For a Catholic, nothing is too important to discuss or think about, because he’s raised with the idea that he will die any minute now and that if he doesn’t live his life in a certain way this death is simply an introduction to an eternity of pain. This removes a hesitation that a writer might otherwise feel when he’s approaching important subjects, eternal subjects.
[“Scorsese on the Cross: America’s last tragedian” by Vince Passaro
]

Compare this alongside Dante’s description of Ugolino – He raised his mouth from his atrocious meal, that sinner, and wiped it on the hair of the very head he had been ravaging – and we have the graphic literary vernacular of Dante as a figura of Scorsese’s cinematic perspective.

Finally, a photo I snapped of Ugolino at New York’s Met – those arms wrapping around him? Just the kids he is alleged to have eaten in a fit of cannibalism… Dante left very little to the imagination.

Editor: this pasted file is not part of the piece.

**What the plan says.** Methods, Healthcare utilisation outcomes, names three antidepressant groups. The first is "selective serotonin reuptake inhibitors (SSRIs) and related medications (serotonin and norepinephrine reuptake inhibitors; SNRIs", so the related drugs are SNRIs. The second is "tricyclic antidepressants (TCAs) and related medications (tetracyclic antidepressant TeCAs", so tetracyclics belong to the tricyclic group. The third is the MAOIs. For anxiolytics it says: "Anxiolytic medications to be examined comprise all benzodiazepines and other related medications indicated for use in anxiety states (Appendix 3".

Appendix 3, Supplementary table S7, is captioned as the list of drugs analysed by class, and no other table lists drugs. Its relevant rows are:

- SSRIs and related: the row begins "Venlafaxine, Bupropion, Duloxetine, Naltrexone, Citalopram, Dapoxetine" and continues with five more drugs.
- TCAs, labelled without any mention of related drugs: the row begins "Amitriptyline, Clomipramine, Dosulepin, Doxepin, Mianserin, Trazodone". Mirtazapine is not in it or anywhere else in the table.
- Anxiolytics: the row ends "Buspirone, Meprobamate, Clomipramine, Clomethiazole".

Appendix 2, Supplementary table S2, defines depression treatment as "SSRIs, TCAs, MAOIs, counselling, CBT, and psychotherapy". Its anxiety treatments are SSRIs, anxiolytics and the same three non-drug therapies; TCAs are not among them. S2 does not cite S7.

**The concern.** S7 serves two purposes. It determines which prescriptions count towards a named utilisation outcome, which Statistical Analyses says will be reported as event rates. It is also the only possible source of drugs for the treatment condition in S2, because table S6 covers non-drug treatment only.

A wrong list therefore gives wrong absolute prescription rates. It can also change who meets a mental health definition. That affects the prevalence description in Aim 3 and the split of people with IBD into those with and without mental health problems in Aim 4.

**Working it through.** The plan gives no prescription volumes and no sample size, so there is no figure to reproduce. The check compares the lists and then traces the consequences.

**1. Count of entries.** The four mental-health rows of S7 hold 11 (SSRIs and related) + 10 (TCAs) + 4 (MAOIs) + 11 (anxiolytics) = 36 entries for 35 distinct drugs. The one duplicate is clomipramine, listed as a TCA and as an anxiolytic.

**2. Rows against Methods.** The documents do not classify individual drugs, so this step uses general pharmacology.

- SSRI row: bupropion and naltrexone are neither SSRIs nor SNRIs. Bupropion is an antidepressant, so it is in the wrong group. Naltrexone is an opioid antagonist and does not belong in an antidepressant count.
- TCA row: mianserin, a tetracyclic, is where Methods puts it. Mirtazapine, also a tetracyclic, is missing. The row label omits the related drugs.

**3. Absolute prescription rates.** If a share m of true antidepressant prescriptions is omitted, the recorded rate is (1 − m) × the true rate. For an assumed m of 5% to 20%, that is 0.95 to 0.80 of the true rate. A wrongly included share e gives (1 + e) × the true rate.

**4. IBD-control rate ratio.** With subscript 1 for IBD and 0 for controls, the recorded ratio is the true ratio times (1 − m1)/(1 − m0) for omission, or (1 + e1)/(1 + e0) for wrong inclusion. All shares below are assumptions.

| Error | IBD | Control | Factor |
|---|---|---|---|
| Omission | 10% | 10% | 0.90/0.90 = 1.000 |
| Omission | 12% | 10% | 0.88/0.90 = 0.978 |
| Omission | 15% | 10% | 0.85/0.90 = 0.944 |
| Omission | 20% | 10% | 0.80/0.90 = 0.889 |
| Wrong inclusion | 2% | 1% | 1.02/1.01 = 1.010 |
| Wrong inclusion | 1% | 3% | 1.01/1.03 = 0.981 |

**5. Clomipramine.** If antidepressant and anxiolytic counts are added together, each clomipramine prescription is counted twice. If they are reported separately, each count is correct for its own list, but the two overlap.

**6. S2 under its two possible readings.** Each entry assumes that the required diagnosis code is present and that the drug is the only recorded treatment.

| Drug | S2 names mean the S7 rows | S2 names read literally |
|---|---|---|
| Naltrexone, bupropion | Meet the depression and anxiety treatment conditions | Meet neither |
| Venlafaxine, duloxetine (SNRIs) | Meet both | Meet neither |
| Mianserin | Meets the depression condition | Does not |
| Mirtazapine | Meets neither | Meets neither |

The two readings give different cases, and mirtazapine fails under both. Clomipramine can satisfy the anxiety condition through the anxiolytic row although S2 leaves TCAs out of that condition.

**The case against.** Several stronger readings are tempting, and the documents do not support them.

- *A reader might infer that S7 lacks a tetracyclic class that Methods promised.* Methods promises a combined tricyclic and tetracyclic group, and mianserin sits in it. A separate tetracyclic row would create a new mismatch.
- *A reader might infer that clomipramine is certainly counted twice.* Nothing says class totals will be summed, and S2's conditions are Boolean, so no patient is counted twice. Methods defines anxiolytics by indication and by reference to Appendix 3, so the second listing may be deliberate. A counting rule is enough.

From the Margins Archives – Madness and Social Withdrawal


Bananagrams, the anarchist take on speed scrabble, oftentimes ends with thematic verbal crisscrossing. I won’t argue that every letter combination expresses some form of unconscious desire, but post-mortems can render interesting stories if you “think, really think.” I’ve found that the random selection of films I’ve viewed over the last two weeks themselves crisscross with revealing thematic commonalities.

This week’s theme: madness and social withdrawal.